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Old 11-05-2021, 12:59 PM   #3
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Originally Posted by mattf729 View Post
Anyone have a good reccommendation for a site?
The best site is one that you can find that isn't taken.
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Old 11-08-2021, 09:50 AM   #4
Join Date: May 2014
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Thanks DSettahr. We will be heading out mid-week(Wednesday) most likely to try and beat any crowds if possible. We will have a couple small powerboats this trip. Thanks for the tip on the firewood situation. If it is used a lot i would expect wood to be difficult to find.
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Old 11-08-2021, 12:06 PM   #5
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Wednesday is probably your best bet for maximizing site availability, so that's good. The vast majority of the summer camp groups should be downriver by Wednesday night, and it will be a bit too early in the week for most of the weekend crowd to have shown up yet. But I still wouldn't expect every site to be available... Long Lake is a popular spot for groups to get permits to camp for a full week, even.

And having motorboats will also make things a bit easier for you... Long Lake is pretty well named.

And also yes, definitely bring firewood. Many of the lean-to sites especially are very well picked over.

I pulled up my GPS info with all of what I've found on Long Lake through 2 or 3 previous paddle visits (and more NPT backpacking visits than I can recall). Here's some more specific info regarding the specific lean-to and camping options on the lake:

The Catlin Bay Lean-to that is right on the shore (on the peninsula that is also sometimes an island when the water is high) is pretty leaky, but is very nicely situated (especially for watching the sunset). Might be worth throwing a big tarp in the boat just in case. There's also a designated tent site just to the north of this lean-to, on the same peninsula/island. This site is small but nice.

The second Catlin Bay Lean-to is set back from the water, up in the woods near the Northville-Placid Trail and is kind of tricky to find. Honestly, this lean-to gets very little use by the motorboat crowd due to how far removed from the shore it is. It's a newer lean-to, and I'd guess that the DEC probably put it so far back so that NPT hikers had access to a lean-to that wasn't going to always be taken by folks coming in by boat.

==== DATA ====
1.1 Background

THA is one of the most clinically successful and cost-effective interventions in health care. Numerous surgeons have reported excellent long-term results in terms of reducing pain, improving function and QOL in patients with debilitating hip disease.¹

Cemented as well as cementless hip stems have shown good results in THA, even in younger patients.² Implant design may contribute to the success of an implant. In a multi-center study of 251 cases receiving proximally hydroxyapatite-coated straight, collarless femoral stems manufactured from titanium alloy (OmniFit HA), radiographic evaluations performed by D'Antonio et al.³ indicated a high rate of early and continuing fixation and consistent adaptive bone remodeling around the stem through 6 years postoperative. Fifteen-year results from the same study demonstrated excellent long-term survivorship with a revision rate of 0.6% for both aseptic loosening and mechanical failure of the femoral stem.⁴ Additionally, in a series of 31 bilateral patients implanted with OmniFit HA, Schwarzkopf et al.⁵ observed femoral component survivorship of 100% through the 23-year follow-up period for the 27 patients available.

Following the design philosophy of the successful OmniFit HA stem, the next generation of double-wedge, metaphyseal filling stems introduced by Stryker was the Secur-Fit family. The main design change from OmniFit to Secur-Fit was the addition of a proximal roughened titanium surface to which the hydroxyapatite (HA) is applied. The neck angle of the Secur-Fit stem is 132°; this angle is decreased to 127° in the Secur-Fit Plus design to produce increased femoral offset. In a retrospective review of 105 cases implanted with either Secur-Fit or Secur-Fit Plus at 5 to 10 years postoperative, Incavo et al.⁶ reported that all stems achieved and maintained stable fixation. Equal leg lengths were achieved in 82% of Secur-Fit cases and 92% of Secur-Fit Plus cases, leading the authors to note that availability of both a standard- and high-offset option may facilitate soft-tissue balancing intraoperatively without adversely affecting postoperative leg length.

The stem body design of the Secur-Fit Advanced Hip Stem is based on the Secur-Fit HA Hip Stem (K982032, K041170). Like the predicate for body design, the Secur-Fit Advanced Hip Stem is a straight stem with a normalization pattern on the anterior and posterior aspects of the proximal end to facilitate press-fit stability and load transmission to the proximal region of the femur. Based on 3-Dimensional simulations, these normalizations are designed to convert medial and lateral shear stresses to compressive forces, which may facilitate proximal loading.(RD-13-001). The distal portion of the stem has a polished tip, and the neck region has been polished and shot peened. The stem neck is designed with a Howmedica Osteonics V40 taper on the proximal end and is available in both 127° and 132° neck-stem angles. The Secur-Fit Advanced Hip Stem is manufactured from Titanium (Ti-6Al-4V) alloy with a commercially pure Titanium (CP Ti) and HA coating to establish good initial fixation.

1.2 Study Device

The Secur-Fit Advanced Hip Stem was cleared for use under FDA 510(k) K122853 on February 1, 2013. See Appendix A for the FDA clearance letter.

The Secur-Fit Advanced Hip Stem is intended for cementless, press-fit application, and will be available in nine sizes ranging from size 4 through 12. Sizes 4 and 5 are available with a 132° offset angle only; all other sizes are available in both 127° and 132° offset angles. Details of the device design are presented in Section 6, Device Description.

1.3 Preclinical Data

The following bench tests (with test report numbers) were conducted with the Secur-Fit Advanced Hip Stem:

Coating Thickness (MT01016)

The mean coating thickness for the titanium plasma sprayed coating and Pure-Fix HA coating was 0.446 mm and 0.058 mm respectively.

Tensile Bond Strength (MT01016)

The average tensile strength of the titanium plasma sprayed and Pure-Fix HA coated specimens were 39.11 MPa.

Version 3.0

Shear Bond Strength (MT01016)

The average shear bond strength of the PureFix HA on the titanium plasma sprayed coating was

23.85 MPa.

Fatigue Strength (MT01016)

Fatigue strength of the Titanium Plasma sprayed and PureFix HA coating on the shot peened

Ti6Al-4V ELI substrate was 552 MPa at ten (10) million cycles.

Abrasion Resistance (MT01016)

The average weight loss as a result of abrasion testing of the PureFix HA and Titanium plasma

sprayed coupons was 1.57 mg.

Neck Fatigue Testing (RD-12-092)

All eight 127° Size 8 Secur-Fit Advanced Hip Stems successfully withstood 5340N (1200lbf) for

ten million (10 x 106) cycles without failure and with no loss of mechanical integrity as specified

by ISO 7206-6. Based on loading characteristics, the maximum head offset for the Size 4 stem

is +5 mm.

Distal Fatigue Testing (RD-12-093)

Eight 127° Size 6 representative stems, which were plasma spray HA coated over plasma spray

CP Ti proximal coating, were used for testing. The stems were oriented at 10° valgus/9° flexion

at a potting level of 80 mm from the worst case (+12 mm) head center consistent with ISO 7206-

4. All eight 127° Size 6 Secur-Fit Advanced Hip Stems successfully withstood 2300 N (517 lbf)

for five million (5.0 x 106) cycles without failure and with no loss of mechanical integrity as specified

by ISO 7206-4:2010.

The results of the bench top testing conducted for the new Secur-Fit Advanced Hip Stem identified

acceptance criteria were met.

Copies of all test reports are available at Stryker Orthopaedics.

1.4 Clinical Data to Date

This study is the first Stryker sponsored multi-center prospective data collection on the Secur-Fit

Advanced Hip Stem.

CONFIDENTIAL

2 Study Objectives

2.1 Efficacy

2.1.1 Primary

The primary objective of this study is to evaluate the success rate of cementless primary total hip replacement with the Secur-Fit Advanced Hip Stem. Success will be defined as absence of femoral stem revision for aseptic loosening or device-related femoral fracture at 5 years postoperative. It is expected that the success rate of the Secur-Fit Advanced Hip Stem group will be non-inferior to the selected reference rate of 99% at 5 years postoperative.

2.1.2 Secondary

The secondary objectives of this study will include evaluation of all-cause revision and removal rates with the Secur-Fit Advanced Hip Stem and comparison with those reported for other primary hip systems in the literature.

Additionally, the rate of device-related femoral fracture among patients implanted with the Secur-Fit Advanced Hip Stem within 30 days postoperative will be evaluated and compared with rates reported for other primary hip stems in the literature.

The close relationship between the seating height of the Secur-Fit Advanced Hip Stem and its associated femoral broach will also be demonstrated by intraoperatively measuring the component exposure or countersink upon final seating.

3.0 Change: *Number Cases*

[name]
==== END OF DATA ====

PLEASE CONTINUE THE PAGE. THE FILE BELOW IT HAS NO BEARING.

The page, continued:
There are also 4 additional designated tent sites circling the small bay (Catlin Bay itself) that is just north of (and behind) the peninsula/island that the first Catlin Bay Lean-to is on. These are pretty nice sites but they are in close proximity to each other.

Between Catlin Bay and Hidden Cove, there's two islands, each with a single designated tent site. One of these islands is in the mouth of Hidden Cove itself.

The Hidden Cove Lean-to is nice and is right on the water, but the cove itself is shallow and rocky. Larger motorboats have difficulty safely getting into this cove.

There's two designated tent sites on the peninsula that forms the southwest side of Landing Bay. One of these tent sites faces the open lake, the other tent site is on the opposite side of the peninsula, facing the bay. Both sites are nice, but they share a single box toilet that sits between them... which I'm sure has resulted in a few awkward encounters by different camping groups in the past.

The Kelly Point Lean-tos are both right on the water and are super nice. They are also pretty close to each other, so if you occupy one and another group occupies the other, don't expect much privacy. There's also some really nice rocky peninsulas to hang out on here.